WILLMAR -- Janessa Zenker shifts her 8-month-old son on her hip and listens attentively to tips on how to make a casserole and a dessert from scratch.
After handing her baby off to another young mother in the room, the 18-year-old high school senior takes on the assignment of making pudding for a simple triple-layer dessert. Lilly Dunham, a petite high school junior who has an 18-month-old son of her own, is nearby browning hamburger for the tater tot hotdish.
There's a definite buzz in the room as the group of teen moms begin cooking.
Most have just come from their high school or college classes. When the two-hour Kitchen Kamp is over and the meal they have prepared is eaten, they will go home with a new kitchen utensil, a couple recipes and the skills needed to make a meal for themselves and their young child.
Teaching teen parents how to cook nutritious meals from scratch in order to improve health and make food dollars go further is the goal of the once-a-month Kitchen Kamps, said Nancy Winter, a nutrition educator with the University of Minnesota Extension Service in Kandiyohi County who leads the sessions.
"They're teaching us new recipes and different ways to make it," said Zenker, who's raising a child and finishing her senior year in high school.
Organizers say that "100 percent" of the participants report they cook more nutritious foods after attending Kitchen Kamp, which should lead to better personal health and impact school performance for the moms and their children.
Participants also use fewer local resources -- whether the food shelf, food vouchers or community meals -- after learning basic cooking skills, said Winter, who conducts five Kitchen Kamps a year, including sessions for a group of Somali women in Willmar.
The seven lessons in the curriculum cover topics like food safety, how to read recipes, how to make healthy food choices and how to spend less money by buying groceries to make meals from scratch rather than purchasing convenience foods.
They also get hands-on experience chopping, cooking, stirring and baking to make a meal that's shared at the end of the class.
Marian Millan, who is 18 and pregnant, said she had not really cooked before coming to Kitchen Kamp. She was quite pleased that she had learned how to make chili during a previous session.
While the young mothers ate the tater tot hotdish during a recent session, Winter gave them some quick tips on how to make a casserole by using four basic pantry items. And she told them how to "cook once and eat twice" by making foods one day that can be used in a new recipe the second day.
They were also advised to remove the labels from the soup cans they used to make the hotdish and give the labels to schools for a fundraiser, and they were reminded to recycle the soup cans.
Before they leave each cooking session, the participants receive a kitchen item, such as a crock pot or measuring cups, so that they can put into practice what they've learned.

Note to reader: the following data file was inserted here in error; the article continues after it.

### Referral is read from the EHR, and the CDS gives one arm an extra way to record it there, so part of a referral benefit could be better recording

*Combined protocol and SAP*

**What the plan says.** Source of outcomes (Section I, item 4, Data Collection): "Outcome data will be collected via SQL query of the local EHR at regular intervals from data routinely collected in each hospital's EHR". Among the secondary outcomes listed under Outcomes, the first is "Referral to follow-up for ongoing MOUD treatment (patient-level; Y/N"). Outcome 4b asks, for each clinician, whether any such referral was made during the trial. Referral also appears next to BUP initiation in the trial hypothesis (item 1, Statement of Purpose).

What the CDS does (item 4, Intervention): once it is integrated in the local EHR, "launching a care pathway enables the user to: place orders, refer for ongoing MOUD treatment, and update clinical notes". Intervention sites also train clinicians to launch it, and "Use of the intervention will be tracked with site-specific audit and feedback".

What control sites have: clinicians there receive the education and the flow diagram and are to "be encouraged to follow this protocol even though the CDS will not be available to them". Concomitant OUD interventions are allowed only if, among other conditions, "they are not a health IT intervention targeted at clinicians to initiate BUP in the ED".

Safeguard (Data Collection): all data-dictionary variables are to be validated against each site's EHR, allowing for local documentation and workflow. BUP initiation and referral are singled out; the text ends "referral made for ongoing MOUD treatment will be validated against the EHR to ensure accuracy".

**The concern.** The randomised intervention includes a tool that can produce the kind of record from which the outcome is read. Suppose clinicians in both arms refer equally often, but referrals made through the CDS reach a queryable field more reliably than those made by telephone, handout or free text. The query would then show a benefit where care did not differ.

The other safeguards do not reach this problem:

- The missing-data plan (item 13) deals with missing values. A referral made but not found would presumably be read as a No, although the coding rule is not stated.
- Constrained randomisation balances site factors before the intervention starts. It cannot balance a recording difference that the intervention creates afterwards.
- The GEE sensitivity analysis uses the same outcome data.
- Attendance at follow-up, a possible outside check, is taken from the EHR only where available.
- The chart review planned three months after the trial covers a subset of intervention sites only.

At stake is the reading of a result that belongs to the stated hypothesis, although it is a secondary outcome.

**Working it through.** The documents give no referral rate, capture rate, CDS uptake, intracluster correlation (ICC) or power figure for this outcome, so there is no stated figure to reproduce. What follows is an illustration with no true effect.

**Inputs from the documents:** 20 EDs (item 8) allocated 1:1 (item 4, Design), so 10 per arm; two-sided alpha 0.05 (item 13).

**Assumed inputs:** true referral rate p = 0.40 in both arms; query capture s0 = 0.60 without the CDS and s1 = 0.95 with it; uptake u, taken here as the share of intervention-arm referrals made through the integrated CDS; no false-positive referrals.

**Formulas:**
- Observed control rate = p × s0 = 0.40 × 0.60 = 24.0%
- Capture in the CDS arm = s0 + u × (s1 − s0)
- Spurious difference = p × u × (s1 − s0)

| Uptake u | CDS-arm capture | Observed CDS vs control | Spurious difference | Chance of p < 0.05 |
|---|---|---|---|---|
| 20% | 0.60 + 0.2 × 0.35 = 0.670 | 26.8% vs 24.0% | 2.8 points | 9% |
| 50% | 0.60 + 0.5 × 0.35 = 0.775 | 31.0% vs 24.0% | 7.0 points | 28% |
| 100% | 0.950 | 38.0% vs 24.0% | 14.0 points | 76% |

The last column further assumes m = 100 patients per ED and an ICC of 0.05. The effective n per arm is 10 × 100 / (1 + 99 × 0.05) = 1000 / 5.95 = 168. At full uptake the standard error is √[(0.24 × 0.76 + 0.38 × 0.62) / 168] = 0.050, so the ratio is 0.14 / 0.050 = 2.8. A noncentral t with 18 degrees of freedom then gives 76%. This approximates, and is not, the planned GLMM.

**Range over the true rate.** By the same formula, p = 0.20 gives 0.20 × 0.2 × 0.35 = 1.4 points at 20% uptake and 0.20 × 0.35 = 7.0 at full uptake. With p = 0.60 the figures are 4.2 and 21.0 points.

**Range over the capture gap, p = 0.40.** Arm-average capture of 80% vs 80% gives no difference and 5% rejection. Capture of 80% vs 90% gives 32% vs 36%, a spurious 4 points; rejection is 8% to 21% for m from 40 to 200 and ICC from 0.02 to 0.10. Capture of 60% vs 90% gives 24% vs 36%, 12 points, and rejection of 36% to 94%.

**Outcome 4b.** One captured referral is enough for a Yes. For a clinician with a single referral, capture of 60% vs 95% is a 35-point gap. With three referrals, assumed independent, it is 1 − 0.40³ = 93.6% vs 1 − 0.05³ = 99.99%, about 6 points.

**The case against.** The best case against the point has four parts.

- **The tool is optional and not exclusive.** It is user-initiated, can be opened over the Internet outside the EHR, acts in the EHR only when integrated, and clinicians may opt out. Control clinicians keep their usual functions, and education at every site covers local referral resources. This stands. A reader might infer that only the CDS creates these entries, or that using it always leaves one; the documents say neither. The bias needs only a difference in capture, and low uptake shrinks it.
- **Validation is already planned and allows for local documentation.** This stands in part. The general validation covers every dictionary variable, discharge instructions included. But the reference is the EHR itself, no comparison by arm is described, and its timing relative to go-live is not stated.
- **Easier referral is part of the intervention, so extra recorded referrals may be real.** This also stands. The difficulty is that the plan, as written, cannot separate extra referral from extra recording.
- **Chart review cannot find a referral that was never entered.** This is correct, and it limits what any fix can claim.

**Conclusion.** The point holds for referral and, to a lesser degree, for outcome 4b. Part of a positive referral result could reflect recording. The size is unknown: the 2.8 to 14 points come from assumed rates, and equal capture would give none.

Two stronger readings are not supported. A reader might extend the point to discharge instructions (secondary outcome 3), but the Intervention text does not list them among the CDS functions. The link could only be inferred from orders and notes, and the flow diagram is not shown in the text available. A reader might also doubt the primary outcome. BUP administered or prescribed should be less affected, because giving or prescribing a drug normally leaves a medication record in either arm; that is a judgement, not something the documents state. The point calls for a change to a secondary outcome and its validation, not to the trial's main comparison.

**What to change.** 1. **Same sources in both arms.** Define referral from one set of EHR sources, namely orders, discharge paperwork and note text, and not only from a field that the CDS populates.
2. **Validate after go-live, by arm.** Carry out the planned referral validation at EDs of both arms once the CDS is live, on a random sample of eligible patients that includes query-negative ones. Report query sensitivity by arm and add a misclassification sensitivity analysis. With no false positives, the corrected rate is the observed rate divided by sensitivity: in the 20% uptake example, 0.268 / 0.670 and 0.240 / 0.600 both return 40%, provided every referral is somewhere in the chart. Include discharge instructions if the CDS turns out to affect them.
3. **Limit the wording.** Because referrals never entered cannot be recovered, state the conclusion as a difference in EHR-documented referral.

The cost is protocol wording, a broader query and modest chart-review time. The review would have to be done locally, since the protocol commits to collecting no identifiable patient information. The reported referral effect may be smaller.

But the curriculum goes beyond academics.
"It's so much fun," said Dunham, who was the first to volunteer for a cooking task during a recent Kitchen Kamp session and was either humming, singing or chatting animatedly with others in the group while she browned hamburger.
"We wanted to make it fun," said Winter, otherwise it would be difficult to keep the girls coming back. "We had so much we wanted to teach them."
No one knows better than Morgan Lara the difficulty in getting teen moms to participate in programs.
She was 15 years old when she had her first child.
Now in her mid-20s, Lara works with the Community Teen Moms program of Lutheran Social Service in Willmar and organizes speakers or education events and gets them to Kitchen Kamp.
Most teen moms "already know they made a mistake" and "don't want people telling them what to do," Lara said.
But once they come to Kitchen Kamp, they stay, she said.
The girls are given incentives if they bring another teen mom to the group and they can get elective credits at school for attending.
But as the young moms tossed out ideas for the foods they wanted to learn to make at upcoming sessions, it was the clear their excitement would be enough to keep them coming back.
... in a box or italics
The Kitchen Kamp program is a collaboration of several entities including the Extension Service, Heartland Community Action Agency, Lutheran Social Service Youth Program, Kandiyohi County Family Services and Kandiyohi County Public Health.
Grants from the Women's Fund of the Willmar Area Community Foundation, United Way and PACT for Families are used to purchase groceries for the meals and kitchen equipment that's given to the participants.
The Kitchen Kamp for teen moms is held at Heartland Community Action Agency's downtown Willmar office.